Know Thyself: Personality Quizzes

Know Thyself. To Thine Own Self Be True. But how do we know ourselves? Well based on how many Facebook links I get to them, the answer is Personality Tests. And to be less flippant, the following our my results from personality tests taken FOR WORK not for fun. Seriously, these were actually required as part of professional development.

What I have included here are my own results. I would love to hear yours!

Meyers-Briggs: Introverted, Intuitive, Thinking, Perceiving

INTP personalities are those “who are energized by time alone (Introverted), who focuses on ideas and concepts rather than facts and details (iNtuitive), who makes decisions based on logic and reason (Thinking) and who prefers to be spontaneous and flexible rather than planned and organized (Perceiving)” (link).

StrengthsFinder:

  1. Intellection: People who are especially talented in the Intellection theme are characterized by their intellectual activity. They are introspective and appreciate intellectual discussions.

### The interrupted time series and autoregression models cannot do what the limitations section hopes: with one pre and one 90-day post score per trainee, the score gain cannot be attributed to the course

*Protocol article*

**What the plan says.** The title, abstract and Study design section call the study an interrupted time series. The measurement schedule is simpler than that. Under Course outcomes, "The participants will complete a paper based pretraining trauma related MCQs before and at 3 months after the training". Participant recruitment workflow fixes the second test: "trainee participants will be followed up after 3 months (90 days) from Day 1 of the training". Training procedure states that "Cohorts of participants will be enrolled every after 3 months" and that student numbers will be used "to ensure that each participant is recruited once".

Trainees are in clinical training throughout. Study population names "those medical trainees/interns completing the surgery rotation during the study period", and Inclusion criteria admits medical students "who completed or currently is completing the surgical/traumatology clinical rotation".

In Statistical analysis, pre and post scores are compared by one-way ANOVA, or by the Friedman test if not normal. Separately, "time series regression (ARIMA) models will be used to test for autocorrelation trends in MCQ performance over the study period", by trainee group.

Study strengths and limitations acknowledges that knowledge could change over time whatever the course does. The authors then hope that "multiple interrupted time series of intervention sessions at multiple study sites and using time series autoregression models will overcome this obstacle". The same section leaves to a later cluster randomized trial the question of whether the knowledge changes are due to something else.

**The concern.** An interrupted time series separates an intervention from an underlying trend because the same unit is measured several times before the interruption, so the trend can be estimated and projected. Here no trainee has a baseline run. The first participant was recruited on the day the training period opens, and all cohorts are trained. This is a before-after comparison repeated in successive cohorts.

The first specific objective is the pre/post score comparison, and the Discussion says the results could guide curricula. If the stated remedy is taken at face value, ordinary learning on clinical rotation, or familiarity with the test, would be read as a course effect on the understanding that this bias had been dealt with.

2. Learner: People who are especially talented in the Learner theme have a great desire to learn and want to continuously improve. In particular, the process of learning, rather than the outcome, excites them.
  3. Input: People who are especially talented in the Input theme have a craving to know more. Often they like to collect and archive all kinds of information.
  4. Achiever: People who are especially talented in the Achiever theme have a great deal of stamina and work hard. They take great satisfaction from being busy and productive.
  5. Ideation: People who are especially talented in the Ideation theme are fascinated by ideas. They are able to find connections between seemingly disparate phenomena.